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Friday, September 16, 2016

A disability is not a disability is not a disability 

The question presented in this case is whether being disabled for purposes of the Individuals with Disabilities Education Act ("IDEA") categorically qualifies and individual as having a disability under the Americans with Disabilities Act ("ADA") and Section 504 of the Rehabilitation Act ("Section 504").

The plaintiffs in B.C. v. Mount Vernon School Dist. are high school students with disabilities under IDEA (actually the plaintiffs were the students' parents, but it amounts to the same thing).  Their schools had placed them in AIS remedial classes for which academic credit was not given.  As a result at the end of the school year, they did not have enough credits to graduate to the next grade.  Both students ultimately graduated from high school.

The plaintiffs brought suit in federal court under the ADA and Section 504, claiming that the Mount Vernon School District's policy of scheduling the AIS classes during school hours disparately impacted students with disabilities.  The school district moved for summary judgment, asserting that the plaintiffs should have exhausted their claims through the administrative process under the IDEA before raising these claims in federal court.  The plaintiffs claimed that they were excused from the exhaustion requirement of IDEA because their claims challenged a district-wide policy of discrimination and exhausting administrative remedies with respect to the district's framework and procedures would have been futile.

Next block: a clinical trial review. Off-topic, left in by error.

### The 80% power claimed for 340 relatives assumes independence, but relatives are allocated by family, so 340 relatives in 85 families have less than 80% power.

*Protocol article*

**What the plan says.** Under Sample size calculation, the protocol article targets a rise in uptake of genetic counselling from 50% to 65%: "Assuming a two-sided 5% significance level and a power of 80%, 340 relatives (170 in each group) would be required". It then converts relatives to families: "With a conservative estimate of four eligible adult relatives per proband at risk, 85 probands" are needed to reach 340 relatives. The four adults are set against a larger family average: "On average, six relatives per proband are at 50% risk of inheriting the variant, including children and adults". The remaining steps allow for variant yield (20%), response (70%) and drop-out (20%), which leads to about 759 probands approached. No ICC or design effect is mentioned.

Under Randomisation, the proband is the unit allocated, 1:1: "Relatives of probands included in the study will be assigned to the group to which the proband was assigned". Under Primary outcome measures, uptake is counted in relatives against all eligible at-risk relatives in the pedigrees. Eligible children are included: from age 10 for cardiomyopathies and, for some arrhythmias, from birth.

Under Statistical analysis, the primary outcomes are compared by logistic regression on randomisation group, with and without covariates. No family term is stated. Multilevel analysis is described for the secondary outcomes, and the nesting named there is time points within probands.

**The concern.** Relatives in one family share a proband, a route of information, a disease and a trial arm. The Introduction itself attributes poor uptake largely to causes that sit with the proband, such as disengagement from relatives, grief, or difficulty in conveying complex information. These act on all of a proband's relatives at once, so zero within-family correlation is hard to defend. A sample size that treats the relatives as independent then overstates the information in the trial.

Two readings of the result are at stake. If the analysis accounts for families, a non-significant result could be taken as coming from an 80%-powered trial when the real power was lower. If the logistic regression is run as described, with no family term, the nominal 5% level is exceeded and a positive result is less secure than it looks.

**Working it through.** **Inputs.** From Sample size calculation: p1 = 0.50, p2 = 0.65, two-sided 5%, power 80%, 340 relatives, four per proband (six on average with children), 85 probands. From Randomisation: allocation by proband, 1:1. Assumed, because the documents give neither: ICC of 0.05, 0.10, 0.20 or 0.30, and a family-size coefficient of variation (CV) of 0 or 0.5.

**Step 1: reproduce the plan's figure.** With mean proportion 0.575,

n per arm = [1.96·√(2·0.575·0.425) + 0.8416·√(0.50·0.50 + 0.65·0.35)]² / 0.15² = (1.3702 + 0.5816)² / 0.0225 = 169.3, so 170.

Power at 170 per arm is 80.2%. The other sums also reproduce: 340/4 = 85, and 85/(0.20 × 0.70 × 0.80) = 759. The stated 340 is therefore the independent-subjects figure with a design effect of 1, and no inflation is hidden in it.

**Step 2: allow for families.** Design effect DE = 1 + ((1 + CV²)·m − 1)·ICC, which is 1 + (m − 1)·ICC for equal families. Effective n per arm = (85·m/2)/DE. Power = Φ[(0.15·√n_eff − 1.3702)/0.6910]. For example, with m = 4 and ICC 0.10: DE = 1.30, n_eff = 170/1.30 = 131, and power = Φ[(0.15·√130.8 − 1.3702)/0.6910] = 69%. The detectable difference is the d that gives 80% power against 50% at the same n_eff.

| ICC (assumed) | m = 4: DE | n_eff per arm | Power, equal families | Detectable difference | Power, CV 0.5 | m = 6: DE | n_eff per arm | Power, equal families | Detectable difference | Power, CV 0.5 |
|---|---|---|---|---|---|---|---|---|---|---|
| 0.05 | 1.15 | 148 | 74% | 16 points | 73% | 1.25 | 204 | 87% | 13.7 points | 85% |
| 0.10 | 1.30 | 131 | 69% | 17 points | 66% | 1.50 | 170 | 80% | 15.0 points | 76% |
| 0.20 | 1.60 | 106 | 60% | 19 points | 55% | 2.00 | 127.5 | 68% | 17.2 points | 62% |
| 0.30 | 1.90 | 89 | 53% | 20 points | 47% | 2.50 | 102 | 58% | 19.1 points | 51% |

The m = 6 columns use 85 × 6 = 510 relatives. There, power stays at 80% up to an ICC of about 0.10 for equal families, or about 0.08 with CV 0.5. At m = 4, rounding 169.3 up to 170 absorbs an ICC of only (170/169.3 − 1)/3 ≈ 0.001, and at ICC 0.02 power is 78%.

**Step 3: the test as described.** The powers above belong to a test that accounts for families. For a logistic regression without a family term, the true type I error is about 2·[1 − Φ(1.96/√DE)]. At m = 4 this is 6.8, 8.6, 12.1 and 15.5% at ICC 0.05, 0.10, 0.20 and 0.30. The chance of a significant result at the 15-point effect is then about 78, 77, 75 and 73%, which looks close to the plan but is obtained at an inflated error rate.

The District Court accepted the plaintiffs argument that they fall within the "futility" exception to the IDEA exhaustion requirement because they were challenging a district-wide policy.

The District Court granted the district's motion for summary judgment, stating that the plaintiffs' disparate impact evidence only showed the the district's policy only had a disparate impact on students with a disability under IDEA, not under ADA and Section 504, which defines "disability" differently.

The Second Circuit affirmed.  The plaintiffs statistical evidence only showed that district's policy only had a disparate impact on individuals with a disability under IDEA.  It is only if , as a matter of law, a child with a disability under the IDEA necessarily qualifies as an individual with a disability under ADA or Section 504.

ADA and Section 504 define  "disability" as a "physical or mental impairment that substantially limits one or more major life activities."  By contrast, under IDEA, a "child with a disability" has one or more of an enumerated list of impairments requiring "special education or related service."  Hence, a student could have a disability that requires special education or related services without it substantially limiting one or more major life activities.  The Court held that the plaintiffs' position, in effect, read the ADA's substantial limitation requirement out of the statute.  The Court, while acknowledging that many students who qualify for special education or related services under IDEA might also qualify under ADA and Section 504, that is not always the case.  Other circuits have similarly held.

The Second Circuit's decision can be found here.

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